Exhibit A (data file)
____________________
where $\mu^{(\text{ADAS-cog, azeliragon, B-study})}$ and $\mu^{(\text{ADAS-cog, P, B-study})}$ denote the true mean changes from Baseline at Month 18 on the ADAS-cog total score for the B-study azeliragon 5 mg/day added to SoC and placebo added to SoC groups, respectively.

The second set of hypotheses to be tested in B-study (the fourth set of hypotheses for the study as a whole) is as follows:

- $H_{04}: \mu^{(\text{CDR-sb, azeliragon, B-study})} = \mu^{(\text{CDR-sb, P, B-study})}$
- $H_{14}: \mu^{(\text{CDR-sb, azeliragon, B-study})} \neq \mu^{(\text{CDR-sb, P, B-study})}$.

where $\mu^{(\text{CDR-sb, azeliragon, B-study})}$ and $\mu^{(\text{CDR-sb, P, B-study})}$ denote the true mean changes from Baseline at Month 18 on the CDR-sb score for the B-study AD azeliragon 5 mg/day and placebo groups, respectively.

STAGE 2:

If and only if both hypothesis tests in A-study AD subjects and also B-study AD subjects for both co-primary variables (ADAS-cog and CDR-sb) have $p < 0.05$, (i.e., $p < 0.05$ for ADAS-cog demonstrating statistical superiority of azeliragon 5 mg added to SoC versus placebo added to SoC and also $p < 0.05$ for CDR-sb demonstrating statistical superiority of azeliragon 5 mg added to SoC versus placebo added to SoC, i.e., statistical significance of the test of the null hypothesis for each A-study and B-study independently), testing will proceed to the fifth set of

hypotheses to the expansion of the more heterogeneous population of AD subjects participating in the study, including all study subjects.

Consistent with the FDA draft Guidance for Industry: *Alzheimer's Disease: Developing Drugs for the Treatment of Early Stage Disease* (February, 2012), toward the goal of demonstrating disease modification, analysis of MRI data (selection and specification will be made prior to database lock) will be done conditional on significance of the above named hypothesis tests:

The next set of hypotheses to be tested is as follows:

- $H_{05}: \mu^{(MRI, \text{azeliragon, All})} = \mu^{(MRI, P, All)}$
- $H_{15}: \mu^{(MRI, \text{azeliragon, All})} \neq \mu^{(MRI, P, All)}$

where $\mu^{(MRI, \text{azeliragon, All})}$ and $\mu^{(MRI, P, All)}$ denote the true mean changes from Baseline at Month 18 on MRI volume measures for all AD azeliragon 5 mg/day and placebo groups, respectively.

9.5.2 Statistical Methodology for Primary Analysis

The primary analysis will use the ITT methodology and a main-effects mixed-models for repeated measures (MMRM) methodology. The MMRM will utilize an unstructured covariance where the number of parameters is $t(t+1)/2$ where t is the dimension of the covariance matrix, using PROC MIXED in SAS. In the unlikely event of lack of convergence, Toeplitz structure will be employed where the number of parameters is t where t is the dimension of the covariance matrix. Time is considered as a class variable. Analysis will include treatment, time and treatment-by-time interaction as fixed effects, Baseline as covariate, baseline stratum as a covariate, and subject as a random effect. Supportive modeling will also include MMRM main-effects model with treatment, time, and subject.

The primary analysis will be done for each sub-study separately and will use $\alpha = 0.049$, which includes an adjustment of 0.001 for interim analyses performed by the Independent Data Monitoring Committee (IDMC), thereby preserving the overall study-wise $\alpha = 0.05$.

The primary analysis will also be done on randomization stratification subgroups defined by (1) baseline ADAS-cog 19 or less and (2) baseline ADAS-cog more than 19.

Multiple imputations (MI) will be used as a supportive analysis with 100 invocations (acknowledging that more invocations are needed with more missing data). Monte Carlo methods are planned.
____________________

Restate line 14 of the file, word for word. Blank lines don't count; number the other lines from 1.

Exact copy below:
9.5.2 Statistical Methodology for Primary Analysis